“My Grace, I am from Deka village.” The man said, as soon as he came in.

“Yes, I remember you. Are you not Kafo, the youth leader in Deka?”

“Yes sir, and I work for the village Alkalo too.”

“I remember that, Kafo. How are you? You will have to come to the palace with me. You are indeed an endearing young man I have always admired.”

“I would love to, Your Highness, but that is one desire of mine that the circumstance would not permit me to fulfill at this juncture.”

“Why would a noble man like you reject an honorable offer from His Eminence, the king?” Interjected chief Kendo.

“Can I have the singular privilege to speak to the king, in private, please?” Asked Kafo.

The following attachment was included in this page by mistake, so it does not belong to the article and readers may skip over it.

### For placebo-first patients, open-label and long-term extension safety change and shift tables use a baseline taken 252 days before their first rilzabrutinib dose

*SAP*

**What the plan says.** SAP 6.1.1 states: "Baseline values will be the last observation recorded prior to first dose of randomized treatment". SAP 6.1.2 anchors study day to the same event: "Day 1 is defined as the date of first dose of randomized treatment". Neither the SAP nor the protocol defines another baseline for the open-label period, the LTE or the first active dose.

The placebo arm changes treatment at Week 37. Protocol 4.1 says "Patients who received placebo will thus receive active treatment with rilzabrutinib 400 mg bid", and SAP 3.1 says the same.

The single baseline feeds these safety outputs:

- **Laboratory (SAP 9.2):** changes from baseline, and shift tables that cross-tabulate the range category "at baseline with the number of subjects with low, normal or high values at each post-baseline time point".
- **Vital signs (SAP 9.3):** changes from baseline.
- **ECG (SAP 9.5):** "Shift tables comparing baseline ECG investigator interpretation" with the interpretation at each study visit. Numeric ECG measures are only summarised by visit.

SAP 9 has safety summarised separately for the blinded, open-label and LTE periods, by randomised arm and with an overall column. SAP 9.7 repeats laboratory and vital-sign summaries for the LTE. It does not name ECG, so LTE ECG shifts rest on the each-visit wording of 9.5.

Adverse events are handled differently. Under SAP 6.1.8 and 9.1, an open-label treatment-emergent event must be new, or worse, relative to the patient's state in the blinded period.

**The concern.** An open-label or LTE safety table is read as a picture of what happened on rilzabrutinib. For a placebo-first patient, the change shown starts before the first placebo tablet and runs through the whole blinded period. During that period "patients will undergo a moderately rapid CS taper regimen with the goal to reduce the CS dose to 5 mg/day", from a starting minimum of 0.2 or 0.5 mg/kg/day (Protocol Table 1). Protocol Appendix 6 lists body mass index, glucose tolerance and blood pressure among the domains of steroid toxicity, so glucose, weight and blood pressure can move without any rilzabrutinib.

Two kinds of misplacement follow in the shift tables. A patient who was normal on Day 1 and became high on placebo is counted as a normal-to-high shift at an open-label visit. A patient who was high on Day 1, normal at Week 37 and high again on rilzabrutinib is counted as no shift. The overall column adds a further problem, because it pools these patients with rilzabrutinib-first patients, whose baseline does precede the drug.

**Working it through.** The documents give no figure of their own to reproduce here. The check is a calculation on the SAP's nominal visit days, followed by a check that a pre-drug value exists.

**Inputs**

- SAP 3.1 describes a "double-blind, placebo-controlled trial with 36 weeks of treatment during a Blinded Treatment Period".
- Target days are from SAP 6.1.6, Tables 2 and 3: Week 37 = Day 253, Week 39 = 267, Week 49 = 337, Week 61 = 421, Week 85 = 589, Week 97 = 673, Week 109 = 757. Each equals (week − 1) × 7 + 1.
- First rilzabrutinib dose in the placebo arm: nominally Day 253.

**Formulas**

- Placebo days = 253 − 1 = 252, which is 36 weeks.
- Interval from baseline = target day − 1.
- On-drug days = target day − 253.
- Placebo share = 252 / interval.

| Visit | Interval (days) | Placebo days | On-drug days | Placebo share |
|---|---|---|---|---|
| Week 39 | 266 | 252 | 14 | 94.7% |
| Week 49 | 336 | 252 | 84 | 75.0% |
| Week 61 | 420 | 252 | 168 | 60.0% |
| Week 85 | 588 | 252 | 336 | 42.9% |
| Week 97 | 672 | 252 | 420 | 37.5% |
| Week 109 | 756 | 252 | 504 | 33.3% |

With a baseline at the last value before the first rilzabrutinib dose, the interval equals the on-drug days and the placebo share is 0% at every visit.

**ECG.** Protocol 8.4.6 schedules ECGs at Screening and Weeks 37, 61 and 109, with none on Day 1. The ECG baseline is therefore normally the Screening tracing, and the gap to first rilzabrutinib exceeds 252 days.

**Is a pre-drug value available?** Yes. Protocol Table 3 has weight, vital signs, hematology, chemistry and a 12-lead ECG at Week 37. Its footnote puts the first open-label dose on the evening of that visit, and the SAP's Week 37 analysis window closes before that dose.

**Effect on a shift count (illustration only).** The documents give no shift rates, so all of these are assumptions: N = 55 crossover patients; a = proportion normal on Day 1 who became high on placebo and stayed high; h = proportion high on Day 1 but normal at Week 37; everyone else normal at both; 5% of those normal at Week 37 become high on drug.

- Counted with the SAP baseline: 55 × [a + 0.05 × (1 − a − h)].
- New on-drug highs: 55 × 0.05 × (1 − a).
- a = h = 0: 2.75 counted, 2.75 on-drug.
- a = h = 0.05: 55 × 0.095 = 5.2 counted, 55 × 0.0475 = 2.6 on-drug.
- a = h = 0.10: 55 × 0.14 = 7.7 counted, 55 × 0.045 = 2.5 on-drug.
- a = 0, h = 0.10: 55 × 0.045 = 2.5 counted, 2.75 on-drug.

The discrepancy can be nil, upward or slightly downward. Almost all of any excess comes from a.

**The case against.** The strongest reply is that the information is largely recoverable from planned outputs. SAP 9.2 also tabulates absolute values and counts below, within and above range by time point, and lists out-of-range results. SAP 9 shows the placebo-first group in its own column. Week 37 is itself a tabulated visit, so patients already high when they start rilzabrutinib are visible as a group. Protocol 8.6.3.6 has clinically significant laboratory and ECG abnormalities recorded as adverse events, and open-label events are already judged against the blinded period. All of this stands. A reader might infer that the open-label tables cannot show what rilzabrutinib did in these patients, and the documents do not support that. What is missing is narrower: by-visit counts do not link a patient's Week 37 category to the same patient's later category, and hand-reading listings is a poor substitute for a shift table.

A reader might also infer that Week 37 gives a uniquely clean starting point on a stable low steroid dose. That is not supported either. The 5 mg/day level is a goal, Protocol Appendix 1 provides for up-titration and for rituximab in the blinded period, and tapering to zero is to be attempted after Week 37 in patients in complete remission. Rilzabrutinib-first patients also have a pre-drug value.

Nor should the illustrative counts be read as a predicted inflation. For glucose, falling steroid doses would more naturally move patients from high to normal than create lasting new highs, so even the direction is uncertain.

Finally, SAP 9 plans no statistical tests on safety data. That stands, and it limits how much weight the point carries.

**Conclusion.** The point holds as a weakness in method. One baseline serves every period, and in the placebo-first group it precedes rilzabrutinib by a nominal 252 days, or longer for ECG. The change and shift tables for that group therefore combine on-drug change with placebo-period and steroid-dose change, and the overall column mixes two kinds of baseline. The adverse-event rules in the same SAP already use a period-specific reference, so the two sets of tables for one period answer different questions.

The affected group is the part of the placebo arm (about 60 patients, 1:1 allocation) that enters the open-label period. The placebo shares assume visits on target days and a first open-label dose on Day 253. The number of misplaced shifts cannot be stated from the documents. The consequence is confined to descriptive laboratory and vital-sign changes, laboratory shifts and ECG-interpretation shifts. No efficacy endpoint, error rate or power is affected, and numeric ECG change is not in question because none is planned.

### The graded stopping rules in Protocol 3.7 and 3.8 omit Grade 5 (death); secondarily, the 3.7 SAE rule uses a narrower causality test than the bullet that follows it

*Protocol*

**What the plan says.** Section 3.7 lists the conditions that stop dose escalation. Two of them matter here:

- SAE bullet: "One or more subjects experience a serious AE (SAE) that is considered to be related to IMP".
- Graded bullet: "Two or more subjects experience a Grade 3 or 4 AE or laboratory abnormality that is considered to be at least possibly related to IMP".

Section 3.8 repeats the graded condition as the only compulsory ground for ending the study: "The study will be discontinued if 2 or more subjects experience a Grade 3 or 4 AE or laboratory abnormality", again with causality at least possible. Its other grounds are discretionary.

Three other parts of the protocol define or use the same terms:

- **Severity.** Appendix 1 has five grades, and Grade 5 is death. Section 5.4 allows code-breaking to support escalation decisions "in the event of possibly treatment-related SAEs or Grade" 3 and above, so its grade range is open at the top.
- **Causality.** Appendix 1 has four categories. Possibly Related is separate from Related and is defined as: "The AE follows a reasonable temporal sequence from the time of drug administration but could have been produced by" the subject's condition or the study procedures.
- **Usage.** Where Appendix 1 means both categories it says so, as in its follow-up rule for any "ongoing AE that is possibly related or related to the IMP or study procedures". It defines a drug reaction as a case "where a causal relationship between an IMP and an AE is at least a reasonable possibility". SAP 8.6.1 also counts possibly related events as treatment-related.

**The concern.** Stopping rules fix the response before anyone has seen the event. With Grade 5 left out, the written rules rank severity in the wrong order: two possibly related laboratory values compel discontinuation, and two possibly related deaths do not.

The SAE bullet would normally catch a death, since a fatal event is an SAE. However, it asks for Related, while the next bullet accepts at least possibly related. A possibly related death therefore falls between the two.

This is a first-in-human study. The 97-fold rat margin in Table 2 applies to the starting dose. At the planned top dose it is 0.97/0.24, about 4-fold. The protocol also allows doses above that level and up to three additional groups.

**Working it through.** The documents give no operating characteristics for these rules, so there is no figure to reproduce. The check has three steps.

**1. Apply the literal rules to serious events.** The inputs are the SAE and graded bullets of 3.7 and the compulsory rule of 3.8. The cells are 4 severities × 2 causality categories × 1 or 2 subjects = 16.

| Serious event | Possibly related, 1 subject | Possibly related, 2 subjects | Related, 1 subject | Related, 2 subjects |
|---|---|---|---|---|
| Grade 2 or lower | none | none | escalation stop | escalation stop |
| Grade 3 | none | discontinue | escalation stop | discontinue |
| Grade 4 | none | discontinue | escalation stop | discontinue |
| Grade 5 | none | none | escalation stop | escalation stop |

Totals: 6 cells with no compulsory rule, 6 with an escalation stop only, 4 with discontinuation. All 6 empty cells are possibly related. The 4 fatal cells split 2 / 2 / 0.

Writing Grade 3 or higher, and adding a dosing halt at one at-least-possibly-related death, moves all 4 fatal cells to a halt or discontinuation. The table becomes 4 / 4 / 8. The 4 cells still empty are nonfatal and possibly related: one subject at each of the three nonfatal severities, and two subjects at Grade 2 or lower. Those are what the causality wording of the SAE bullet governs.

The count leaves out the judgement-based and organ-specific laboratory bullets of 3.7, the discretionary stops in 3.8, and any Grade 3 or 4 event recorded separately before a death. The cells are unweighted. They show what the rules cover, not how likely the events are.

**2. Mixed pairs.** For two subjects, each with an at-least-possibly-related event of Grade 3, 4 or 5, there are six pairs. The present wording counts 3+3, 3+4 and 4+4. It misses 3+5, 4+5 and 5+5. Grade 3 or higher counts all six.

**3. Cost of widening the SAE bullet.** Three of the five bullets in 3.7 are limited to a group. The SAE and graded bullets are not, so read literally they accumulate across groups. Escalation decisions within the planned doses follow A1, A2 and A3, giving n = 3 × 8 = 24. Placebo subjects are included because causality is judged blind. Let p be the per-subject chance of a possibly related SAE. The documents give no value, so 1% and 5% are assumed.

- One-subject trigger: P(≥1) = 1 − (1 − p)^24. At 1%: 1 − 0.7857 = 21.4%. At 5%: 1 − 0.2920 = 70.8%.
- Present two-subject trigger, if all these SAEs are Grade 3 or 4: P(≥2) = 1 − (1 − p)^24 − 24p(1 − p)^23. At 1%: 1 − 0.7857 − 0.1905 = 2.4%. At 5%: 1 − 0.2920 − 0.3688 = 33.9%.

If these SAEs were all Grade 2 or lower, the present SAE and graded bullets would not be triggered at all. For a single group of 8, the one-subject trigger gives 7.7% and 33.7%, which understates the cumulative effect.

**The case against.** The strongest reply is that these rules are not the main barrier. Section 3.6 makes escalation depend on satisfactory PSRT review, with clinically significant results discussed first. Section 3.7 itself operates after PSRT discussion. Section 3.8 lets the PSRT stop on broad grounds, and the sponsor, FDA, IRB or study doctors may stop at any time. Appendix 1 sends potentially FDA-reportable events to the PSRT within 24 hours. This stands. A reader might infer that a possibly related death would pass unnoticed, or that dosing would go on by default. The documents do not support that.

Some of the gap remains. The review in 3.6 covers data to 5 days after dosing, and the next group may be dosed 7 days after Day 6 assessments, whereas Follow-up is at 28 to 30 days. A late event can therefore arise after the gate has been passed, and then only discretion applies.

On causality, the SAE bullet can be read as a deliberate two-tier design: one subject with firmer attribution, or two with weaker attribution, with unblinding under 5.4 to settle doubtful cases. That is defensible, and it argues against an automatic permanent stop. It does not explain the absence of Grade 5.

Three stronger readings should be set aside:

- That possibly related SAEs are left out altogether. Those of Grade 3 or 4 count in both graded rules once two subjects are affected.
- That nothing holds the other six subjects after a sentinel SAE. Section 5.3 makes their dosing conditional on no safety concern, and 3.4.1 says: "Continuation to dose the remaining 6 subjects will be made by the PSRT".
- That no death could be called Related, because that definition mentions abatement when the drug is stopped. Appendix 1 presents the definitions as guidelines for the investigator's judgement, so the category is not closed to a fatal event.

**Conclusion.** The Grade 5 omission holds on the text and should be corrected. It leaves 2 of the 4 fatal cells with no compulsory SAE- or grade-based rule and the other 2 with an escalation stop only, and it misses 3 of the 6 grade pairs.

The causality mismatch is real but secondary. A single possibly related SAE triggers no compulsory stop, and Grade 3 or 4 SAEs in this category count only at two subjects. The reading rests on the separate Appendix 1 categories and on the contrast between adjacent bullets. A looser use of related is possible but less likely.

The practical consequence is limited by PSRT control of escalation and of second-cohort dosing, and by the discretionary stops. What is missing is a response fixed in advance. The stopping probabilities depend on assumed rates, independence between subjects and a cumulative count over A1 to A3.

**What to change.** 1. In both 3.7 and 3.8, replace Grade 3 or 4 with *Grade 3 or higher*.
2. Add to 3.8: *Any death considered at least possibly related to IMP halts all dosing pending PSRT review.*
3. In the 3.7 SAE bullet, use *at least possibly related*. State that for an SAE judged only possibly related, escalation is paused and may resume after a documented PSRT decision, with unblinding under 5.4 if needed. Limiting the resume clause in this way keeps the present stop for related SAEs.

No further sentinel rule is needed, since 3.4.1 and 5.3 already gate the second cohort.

Before the king could say a word, Chief Kendo replied, “no, no, no. The way things are these days, at least one or two guards must be present.”

“It’s okay, chief.” The king said. “I know this guy so well. We did so many things together when I was in Deka Village and we trust one another very well.”

“If you say so.” Said the chief.

King Ulam and Kafo went inside the inner chambers and as soon as they were alone, Ulam asked what the matter was.

“Your honor, I am here to announce the sudden and mysterious death of our Alkalo, Pa Apai.”

“What!” the king exclaimed so loud that the chiefs, guards, and the counselors in the courtroom came running.

“Are you okay, King?” They inquired.

“I am fine, only that I’m shocked.”

“What did you do to the king? What did you say to the king?” They asked.

“He brought very sad news to me. My father-in-law has passed away in Deka village, in the neighboring kingdom, Boka Loho.” The king announced. “Ooooh! I have plans to see him soon so as to serve as the conduit between us and their kingdom. He was my wife’s father…”

Author

Yanks Mamburay